FOTO: © Mona Broschár

Bounce by Mona Broschár

Ausstellung

Das sagt der/die Veranstalter:in:

Welcome to the uncanny image world of Mona Broschár. Inhabited by sausages, bows, cupcakes, ice cream, floral dishes, and fake finger claw nails; the motto is, “Don’t take life so seriously—Let’s play!” Fun times abound here, and fetishes are lived out, while the boundaries of “good taste” are pushed to its limits.

Instead, her world is populated by playful tensions, oscillating between the beautiful and the grotesque—sometimes pure and innocent, at others unashamedly lascivious. Here, deliciousness can quickly turn repugnant and sweetness leaves a pleasurably bitter aftertaste.

Mona Broschár paints objects and food devotedly. A sausage appears adorned with a bowtie. A larger-than-life slice of cake is decadently coated in icing. Can we still call this food?  Or are these objects creatures instead? Broschár portrays these objects as if they were autonomous beings. The question of who tied the bow or baked the cake—and for whom—remains unanswered. In this uncanny world, the bowtie-clad sausage and the imposing cake slice—named “Endgegner“ or boss in English—are personified. It’s as if they dressed up themselves for the occasion.

When confronted with this pictorial world, something that the author Clemens Setz calls ‘brain tingling’ sets in. One might get goosebumps, feel a pleasant tension that travels through the body, heightened awareness, and pleasure; these “brain tingles” are typical ASMR effects (Autonomous Sensory Meridian Response), reactions to certain acoustic, visual, or tactile sensory stimuli. Broschár’s smooth hyperrealist paintings elicit such reflexes. One feels the urge to take hold of these succulent objects—an ice cream, an adorned sausage, or a moist slice of cake—in order to ingest them or merely possess them. In her painting “Food Porn”, the adorned sausage invites one to appropriately misappropriate it—living up to its name. In “Endgegner” in turn, the desire to lick or scrape off the icing might arise. There is a sense of movement to these objects; one can almost see them wobble and bounce around. Not only that, one can hear them, too, gurgling and squeaking and bouncing about; a synaesthetic feast!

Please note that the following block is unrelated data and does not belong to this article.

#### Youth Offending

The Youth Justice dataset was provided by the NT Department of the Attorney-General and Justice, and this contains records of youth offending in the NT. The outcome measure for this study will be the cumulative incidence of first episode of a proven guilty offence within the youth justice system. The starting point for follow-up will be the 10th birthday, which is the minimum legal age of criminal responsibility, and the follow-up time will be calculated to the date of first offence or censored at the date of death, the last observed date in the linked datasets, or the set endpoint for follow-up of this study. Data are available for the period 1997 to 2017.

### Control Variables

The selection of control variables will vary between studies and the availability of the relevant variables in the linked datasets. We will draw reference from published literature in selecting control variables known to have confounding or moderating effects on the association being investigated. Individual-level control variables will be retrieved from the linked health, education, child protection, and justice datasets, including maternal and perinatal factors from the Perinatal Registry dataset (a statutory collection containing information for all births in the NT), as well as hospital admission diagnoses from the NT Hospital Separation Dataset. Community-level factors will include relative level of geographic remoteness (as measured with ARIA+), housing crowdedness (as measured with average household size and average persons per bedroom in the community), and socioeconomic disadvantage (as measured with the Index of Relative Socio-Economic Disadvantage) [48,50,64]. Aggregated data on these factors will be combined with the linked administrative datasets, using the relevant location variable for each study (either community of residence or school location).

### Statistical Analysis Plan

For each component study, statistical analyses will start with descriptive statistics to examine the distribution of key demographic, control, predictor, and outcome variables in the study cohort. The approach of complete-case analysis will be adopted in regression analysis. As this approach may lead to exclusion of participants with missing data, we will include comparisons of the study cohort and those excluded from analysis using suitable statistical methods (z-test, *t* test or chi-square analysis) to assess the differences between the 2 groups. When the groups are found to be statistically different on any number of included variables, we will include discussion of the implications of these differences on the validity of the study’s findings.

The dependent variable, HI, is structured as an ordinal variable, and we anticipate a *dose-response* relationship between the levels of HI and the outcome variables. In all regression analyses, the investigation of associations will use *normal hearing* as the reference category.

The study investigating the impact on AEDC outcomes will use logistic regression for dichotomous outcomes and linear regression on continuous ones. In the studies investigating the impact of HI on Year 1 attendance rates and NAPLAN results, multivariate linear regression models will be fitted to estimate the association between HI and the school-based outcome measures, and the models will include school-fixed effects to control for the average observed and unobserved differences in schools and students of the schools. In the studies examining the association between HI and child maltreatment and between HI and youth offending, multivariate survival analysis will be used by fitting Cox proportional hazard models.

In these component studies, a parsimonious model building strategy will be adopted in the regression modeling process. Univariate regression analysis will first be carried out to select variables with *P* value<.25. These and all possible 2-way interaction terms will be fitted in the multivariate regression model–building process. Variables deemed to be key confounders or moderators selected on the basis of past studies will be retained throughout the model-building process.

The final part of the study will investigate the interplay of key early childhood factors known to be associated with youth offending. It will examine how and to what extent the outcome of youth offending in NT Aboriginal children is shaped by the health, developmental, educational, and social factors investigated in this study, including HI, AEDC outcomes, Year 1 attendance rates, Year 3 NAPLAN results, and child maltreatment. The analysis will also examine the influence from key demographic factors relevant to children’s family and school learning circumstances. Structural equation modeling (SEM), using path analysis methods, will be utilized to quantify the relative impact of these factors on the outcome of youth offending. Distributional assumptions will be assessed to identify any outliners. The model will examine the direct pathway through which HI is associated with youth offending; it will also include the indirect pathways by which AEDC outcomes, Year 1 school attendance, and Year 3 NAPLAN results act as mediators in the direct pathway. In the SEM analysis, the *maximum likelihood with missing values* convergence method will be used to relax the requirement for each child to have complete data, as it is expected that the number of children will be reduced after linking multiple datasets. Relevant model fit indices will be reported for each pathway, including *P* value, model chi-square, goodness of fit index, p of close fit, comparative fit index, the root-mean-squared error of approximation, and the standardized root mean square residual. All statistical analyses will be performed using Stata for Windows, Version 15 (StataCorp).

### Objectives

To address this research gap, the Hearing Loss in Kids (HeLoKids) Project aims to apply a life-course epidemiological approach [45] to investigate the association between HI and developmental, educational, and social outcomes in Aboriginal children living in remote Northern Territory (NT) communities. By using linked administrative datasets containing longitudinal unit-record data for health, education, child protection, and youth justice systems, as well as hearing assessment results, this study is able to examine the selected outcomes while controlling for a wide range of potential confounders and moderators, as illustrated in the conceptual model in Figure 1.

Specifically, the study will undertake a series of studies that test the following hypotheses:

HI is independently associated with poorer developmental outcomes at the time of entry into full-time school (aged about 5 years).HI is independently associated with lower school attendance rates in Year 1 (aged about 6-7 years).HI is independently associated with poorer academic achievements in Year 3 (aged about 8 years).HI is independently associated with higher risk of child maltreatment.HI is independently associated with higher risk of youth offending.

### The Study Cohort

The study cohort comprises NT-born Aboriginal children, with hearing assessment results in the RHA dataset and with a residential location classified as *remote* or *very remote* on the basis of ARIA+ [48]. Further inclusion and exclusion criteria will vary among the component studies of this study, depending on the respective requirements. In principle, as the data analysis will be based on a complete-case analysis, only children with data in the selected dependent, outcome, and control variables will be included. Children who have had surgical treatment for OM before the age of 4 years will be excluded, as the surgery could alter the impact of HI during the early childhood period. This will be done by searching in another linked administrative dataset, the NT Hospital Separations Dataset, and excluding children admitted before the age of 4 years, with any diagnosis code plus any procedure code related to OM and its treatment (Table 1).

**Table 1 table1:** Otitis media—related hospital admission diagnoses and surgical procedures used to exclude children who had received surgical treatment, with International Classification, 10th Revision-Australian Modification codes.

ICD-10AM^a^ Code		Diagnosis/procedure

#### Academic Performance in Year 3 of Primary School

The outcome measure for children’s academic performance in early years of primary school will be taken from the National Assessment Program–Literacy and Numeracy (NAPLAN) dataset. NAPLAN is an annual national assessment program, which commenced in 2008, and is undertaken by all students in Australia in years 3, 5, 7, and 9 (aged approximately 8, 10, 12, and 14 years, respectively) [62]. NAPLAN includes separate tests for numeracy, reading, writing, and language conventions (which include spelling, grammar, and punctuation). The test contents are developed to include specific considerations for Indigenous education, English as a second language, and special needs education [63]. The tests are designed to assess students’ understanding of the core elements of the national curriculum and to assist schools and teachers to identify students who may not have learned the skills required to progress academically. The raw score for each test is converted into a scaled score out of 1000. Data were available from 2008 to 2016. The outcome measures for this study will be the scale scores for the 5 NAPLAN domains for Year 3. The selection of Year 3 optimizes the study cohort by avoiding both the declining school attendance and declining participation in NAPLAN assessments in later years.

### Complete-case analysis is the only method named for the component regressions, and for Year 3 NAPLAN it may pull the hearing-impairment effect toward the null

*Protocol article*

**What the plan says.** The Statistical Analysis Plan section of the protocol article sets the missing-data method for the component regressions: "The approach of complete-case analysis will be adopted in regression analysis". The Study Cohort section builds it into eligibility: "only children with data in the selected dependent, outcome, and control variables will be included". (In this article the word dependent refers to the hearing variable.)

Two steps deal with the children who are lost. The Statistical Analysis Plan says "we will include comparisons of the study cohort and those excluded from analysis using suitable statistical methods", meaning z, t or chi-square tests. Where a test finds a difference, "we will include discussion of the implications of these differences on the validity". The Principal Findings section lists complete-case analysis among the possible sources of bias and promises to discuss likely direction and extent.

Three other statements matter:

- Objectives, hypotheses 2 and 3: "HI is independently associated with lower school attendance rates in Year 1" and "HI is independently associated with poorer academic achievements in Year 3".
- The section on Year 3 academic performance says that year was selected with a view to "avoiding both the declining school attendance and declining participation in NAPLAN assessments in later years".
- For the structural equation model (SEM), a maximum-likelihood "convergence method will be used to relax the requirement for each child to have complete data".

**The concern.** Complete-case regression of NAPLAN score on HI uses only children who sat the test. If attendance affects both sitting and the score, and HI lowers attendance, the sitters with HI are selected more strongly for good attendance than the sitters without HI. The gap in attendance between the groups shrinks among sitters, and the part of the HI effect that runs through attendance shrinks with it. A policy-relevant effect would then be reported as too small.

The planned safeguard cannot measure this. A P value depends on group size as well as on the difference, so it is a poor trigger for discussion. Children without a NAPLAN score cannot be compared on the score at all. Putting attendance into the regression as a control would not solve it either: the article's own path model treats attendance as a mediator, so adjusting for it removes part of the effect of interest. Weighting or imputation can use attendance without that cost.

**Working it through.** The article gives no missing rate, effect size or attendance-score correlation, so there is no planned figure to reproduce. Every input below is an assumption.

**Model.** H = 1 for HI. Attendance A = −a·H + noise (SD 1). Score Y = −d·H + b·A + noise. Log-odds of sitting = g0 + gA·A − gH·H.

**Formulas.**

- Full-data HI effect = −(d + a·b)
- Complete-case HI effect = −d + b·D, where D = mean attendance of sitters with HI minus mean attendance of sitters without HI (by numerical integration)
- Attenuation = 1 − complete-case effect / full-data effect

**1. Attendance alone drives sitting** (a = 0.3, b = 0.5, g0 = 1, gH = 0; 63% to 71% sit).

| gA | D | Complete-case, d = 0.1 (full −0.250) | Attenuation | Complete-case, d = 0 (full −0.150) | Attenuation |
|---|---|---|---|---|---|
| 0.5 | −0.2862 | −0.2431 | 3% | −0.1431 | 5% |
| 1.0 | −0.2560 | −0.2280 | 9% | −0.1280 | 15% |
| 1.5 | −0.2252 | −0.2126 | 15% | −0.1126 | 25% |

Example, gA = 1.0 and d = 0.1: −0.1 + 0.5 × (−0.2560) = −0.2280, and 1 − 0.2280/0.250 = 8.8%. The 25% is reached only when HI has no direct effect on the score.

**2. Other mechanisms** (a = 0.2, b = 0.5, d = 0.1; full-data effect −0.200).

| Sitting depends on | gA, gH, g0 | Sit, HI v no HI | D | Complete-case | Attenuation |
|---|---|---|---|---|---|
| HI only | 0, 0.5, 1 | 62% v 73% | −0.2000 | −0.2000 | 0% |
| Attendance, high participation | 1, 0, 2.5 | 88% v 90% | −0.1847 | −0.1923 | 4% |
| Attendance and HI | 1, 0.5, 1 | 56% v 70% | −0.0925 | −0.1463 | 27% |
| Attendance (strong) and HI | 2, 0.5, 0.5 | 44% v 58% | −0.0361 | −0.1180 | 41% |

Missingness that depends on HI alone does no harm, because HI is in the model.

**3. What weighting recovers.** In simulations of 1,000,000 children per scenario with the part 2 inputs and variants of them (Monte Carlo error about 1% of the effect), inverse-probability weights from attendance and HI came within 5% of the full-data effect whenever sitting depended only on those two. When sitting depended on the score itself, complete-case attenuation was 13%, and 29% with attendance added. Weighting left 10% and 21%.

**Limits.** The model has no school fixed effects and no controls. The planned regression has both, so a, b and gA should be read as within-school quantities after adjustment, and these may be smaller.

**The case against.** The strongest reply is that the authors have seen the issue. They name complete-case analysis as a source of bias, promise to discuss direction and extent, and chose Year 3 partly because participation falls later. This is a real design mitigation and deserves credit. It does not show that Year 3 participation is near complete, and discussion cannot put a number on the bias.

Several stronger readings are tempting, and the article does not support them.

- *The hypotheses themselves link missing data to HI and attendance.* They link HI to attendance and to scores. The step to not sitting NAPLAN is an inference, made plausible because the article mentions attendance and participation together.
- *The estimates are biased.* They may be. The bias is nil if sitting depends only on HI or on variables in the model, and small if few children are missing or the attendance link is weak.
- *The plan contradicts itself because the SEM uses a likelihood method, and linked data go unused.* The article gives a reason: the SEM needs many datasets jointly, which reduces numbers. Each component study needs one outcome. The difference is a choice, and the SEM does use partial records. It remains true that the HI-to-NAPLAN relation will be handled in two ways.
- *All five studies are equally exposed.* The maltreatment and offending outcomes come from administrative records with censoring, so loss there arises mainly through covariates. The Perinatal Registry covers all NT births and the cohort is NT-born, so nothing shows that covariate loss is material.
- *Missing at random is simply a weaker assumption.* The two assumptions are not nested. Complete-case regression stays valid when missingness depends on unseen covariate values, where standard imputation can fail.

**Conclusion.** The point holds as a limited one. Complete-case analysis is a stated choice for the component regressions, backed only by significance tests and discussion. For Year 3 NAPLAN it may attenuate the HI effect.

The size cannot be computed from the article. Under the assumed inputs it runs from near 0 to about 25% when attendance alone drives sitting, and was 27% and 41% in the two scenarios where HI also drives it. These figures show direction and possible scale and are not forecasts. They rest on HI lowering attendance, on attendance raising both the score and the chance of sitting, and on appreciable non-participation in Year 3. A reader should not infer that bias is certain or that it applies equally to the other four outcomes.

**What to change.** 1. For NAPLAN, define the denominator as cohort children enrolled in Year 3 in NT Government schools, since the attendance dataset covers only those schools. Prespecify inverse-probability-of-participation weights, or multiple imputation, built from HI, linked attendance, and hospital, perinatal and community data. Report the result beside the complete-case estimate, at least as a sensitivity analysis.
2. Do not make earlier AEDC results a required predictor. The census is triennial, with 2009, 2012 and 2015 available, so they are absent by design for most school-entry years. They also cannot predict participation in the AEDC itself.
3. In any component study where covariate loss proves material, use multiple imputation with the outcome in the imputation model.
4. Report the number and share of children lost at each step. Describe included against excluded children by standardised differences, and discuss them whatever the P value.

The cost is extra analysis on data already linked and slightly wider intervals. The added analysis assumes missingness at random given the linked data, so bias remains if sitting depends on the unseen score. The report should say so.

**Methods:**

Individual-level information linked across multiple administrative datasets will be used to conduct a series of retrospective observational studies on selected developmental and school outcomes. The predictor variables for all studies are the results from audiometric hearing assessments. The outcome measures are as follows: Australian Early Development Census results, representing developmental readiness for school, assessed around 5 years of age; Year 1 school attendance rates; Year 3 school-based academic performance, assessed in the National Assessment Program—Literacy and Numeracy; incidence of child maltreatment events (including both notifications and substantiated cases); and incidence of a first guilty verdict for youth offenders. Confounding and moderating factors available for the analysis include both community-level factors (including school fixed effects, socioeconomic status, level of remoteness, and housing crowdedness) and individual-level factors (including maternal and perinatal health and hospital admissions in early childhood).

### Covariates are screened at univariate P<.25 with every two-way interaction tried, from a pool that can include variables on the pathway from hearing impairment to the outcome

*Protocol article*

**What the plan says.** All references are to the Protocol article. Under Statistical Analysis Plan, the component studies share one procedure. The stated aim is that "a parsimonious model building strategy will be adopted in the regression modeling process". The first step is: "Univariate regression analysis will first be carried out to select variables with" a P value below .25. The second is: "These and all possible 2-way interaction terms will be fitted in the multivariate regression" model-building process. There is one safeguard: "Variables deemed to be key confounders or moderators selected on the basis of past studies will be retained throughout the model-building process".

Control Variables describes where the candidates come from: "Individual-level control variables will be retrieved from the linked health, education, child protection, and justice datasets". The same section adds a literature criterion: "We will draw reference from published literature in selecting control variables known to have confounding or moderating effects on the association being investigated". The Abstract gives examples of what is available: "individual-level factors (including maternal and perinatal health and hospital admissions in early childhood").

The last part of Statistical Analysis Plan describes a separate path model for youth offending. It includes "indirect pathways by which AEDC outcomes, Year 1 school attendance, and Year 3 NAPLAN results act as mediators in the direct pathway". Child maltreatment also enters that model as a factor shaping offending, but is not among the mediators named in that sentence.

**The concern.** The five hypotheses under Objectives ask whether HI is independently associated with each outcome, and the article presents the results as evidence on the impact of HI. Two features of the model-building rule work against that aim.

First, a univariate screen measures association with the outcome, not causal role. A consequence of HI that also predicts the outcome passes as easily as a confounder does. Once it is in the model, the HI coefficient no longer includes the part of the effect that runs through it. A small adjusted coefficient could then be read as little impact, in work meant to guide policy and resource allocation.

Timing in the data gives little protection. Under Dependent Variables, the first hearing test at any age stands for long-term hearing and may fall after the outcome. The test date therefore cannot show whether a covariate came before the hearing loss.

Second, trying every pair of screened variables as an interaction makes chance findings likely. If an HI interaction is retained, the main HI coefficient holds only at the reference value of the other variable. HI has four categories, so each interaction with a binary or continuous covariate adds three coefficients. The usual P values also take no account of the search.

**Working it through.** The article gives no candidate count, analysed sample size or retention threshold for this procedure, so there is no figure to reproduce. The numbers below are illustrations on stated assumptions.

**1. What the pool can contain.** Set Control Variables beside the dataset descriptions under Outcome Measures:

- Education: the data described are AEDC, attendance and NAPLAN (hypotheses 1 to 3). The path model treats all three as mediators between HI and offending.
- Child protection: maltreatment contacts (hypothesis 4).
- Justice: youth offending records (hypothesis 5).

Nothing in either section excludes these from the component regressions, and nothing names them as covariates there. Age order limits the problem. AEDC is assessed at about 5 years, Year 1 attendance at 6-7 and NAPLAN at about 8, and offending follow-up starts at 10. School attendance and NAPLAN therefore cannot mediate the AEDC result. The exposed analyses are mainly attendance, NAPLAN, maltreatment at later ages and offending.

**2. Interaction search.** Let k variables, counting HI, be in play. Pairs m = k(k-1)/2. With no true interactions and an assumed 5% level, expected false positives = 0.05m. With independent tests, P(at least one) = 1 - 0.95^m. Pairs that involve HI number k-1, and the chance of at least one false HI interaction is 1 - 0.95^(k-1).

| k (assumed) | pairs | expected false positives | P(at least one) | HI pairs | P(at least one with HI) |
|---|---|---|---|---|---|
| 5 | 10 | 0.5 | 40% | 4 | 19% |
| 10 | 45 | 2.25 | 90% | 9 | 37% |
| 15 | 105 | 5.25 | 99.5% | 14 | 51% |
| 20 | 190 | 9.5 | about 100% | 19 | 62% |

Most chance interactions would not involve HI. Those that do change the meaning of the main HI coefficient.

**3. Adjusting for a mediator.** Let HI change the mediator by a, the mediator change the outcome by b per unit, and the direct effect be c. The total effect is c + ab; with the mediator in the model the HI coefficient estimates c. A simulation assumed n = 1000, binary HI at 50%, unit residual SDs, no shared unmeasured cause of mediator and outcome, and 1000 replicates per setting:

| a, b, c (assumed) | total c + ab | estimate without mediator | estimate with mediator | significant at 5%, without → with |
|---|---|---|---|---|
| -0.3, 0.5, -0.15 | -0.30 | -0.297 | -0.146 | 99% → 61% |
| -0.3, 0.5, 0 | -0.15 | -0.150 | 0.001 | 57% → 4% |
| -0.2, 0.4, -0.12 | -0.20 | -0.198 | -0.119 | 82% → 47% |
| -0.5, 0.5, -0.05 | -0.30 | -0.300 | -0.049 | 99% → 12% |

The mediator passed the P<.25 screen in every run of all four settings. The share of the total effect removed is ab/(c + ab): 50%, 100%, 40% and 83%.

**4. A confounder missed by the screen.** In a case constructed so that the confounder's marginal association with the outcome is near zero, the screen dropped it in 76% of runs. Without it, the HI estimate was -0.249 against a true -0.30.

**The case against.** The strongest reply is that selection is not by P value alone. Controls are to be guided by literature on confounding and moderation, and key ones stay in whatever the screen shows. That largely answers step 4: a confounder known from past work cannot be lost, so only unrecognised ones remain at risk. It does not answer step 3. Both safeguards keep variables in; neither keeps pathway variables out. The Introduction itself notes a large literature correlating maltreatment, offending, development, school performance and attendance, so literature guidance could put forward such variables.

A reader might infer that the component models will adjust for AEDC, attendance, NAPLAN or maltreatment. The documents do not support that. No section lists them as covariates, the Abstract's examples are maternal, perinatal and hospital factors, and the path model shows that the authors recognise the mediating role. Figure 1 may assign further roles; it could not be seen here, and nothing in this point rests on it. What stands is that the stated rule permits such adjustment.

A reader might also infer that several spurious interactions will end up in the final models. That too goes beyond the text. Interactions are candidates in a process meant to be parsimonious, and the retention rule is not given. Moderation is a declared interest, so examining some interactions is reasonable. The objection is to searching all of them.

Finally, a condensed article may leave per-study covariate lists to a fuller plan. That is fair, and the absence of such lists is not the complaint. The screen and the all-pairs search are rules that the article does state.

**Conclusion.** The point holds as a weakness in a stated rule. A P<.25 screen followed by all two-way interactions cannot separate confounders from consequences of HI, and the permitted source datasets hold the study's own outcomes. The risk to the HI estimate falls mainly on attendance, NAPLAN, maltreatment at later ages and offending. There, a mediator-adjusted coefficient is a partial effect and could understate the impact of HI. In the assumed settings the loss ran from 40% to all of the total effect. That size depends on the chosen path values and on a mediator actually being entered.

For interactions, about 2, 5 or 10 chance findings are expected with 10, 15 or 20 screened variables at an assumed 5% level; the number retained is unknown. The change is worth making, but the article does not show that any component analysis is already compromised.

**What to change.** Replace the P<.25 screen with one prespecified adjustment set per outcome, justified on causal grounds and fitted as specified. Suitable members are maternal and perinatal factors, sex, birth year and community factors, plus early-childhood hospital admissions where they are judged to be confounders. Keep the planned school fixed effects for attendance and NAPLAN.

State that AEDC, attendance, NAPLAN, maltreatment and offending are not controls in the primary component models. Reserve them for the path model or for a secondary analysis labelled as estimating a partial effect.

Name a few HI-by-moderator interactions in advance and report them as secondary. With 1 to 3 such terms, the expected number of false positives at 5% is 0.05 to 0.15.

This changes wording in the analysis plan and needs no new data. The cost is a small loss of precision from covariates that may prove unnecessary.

‘Bounce’ implies a push and pull movement; attraction and repulsion. This can also be said of Mona Broschár’s works. Although undeniably magnetic and possessing an immersive quality, the paintings ultimately let the viewer bounce off them. The sense of intimacy which emerges during the first encounter with these works dissipates. They turn out to be inaccessible, for one may imagine everything but touch nothing. In this way, she brings to life everyday digital experiences which are similarly fun and entertaining yet also punctured by frustration.

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